Restored Pied Piper returns to namesake bar
By Carl Nolte
Updated 8:51 am PDT, Friday, August 23, 2013
Photo: Paul Chinn, The Chronicle
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A team of installers hang “The Pied Piper of Hamelin” behind the bar at the Palace Hotel after the owners decided against selling it.
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With a Champagne toast and a deep bow to more than a century of tradition, the famous Maxfield Parrish painting “The Pied Piper of Hamelin” returned to San Francisco’s Palace Hotel on Thursday.
The painting, which is 16 feet long, 6 feet tall and weighs more than 250 pounds, was reinstalled over the bar at the hotel’s Pied Piper Bar and Grill, where it had hung for years.
It was a magnificent comeback for the Pied Piper. Only five months ago, the Palace Hotel’s ownership had removed the painting and planned to sell it at auction. They said the Pied Piper was too valuable and too important a cultural image to be displayed in public – particularly in a bar, no matter how fancy.
But the announcement produced a huge public outcry and Honolulu’s Kyo-Ya Hotels and Resorts changed its mind. Instead, the Pied Piper, valued at between $3 million and $5 million, or perhaps more, was cleaned and refurbished and returned to its place of honor.
“People identify that painting with San Francisco,” said Mike Buhler, executive director of San Francisco Heritage, which played a leading role in calling for the Pied Piper’s return. “They have restored a small part of the city’s soul.”
Buhler was looking forward to being in a crowd of invited guests on hand to see the painting unveiled at 5 p.m., the city’s traditional cocktail hour. The painting was brought into the hotel early Thursday morning and carefully remounted over the bar in its namesake room.
The auction plan
The original plan was to offer it for sale at an auction of fine art in New York in May. It was expected to bring a handsome price. Some years ago, a private collector reportedly had offered the Palace $7 million for the Pied Piper, only to be told it was not for sale at any price.
But then the Palace ownership announced it would be auctioned off, and the Kyo-Ya company, the hotel, and the media were deluged with e-mails, letters, phone calls and protests. The protesters included everyone from bar patrons, to historians, to San Francisco Mayor Ed Lee, and thousands of others.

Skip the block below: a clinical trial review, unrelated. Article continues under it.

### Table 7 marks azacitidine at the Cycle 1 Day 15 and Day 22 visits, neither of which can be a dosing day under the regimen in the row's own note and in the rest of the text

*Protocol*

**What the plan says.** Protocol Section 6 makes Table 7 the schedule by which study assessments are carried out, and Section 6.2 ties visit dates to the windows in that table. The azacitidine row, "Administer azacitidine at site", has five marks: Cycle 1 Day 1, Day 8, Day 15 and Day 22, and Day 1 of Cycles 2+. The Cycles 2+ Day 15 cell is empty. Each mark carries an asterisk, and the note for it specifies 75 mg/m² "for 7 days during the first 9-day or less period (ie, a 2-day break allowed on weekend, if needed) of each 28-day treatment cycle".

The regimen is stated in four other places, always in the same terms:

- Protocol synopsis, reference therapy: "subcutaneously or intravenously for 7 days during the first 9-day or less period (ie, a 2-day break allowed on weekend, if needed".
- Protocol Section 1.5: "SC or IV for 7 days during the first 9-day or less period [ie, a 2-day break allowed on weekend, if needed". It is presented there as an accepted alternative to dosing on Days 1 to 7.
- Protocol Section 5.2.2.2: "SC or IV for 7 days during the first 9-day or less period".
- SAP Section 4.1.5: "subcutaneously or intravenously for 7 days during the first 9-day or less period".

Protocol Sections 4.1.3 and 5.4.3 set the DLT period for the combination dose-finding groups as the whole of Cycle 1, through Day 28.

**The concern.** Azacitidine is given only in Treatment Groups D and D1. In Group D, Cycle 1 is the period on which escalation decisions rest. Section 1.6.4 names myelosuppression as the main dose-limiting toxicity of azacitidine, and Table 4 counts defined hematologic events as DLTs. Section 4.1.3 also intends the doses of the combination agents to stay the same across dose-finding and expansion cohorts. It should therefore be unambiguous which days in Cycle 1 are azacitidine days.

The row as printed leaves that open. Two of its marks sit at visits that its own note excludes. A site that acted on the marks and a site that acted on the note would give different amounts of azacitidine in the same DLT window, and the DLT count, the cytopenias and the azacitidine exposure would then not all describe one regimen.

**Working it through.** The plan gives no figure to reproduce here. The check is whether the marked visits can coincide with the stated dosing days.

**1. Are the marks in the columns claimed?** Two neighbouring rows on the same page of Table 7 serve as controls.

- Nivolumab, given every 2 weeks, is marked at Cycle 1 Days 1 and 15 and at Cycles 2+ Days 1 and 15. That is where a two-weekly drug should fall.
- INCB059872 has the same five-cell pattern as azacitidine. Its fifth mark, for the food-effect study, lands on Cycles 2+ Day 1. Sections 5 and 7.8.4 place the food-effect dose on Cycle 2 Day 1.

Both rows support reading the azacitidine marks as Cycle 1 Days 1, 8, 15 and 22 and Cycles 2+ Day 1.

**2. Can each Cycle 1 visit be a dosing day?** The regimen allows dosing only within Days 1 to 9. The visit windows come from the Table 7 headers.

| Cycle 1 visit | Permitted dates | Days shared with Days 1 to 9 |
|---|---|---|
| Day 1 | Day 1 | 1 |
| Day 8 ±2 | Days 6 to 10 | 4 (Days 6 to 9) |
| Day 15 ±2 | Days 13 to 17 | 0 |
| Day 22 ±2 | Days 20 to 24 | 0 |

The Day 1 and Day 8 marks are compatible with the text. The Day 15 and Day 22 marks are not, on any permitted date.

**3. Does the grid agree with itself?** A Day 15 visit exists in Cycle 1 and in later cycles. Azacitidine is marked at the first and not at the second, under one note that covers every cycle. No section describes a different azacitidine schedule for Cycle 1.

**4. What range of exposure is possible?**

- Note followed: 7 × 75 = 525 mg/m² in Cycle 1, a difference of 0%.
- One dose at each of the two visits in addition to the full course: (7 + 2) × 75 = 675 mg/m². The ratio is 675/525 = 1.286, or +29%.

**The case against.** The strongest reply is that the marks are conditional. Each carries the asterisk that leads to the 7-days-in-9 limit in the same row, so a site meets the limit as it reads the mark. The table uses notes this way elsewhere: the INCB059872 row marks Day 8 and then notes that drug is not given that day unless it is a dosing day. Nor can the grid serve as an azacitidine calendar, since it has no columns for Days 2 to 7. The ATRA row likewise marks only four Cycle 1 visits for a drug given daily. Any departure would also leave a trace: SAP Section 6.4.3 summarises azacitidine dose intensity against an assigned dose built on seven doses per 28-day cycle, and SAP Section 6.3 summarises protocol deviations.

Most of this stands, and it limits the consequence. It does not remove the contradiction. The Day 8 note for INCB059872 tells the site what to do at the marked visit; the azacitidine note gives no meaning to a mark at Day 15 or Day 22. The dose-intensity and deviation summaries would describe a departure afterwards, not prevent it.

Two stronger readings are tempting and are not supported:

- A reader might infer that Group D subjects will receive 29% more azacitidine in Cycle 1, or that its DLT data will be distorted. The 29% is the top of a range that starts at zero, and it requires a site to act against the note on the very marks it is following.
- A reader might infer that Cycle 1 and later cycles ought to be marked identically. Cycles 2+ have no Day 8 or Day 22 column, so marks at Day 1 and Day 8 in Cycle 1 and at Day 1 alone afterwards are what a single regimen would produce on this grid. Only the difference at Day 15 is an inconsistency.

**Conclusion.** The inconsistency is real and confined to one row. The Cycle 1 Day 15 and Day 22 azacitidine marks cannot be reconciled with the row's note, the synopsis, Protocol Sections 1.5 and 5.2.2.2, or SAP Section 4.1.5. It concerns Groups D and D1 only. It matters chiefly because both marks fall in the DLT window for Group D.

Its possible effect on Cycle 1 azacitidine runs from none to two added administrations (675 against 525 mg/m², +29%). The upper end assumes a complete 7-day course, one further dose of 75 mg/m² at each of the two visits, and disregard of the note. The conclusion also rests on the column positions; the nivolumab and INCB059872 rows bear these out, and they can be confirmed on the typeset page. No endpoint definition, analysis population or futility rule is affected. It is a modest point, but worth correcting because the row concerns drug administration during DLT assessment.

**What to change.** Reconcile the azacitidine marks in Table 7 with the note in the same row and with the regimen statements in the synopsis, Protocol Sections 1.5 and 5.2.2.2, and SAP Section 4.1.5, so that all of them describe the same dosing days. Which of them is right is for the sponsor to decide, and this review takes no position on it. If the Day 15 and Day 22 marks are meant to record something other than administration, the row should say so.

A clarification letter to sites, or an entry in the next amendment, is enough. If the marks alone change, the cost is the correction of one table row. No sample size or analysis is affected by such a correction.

“The ownership was surprised,” said Palace general manager Christophe Thomas. The company’s original plan, he said, was to change the look and feel of the bar and grill, “but people liked it (the painting) very much, so it was decided to leave it exactly as it was.”
That, in fact, was the preservationists’ point.
“The Pied Piper Bar and Grill without the painting is simply not the same place,” Buhler said. “Now it has been made whole. It really represents the essence of San Francisco.”
The painting, which includes three adult figures and 24 children following a colorfully garbed man playing a flute, is based on a medieval German legend about a mysterious man who first drove the rats out of the town of Hamelin, was treated badly by the city fathers and in revenge lured the town’s children away. The model for the Pied Piper is said to be Parrish himself.
The painting was commissioned by the Palace in 1909 for the Men’s Bar at the hotel. It cost $6,000 and was unveiled for the first time with great ceremony in December of that year.
Parrish, one of the most notable painters and illustrators of his time, did two other large paintings for hotels. “Old King Cole,” originally painted by Parrish for the Knickerbocker Hotel in New York City, now hangs in the St. Regis Hotel there. A third large Parrish painting was commissioned for the Sherman Hotel in Chicago.
The Pied Piper was moved from the Palace bar three times: during the Prohibition years, when it was displayed in the hotel’s Rose Room; from 1989 to 1991, when the Pied Piper was on display at the M.H. de Young Memorial Museum while the Palace Hotel was being refurbished; and from March 22, when it was taken down for possible sale, until Thursday.
The painting received a thorough cleaning, removing years of grime from the long years of exposure to the aura of a bar, including a film of airborne tobacco smoke from the days when smoking in bars was fashionable.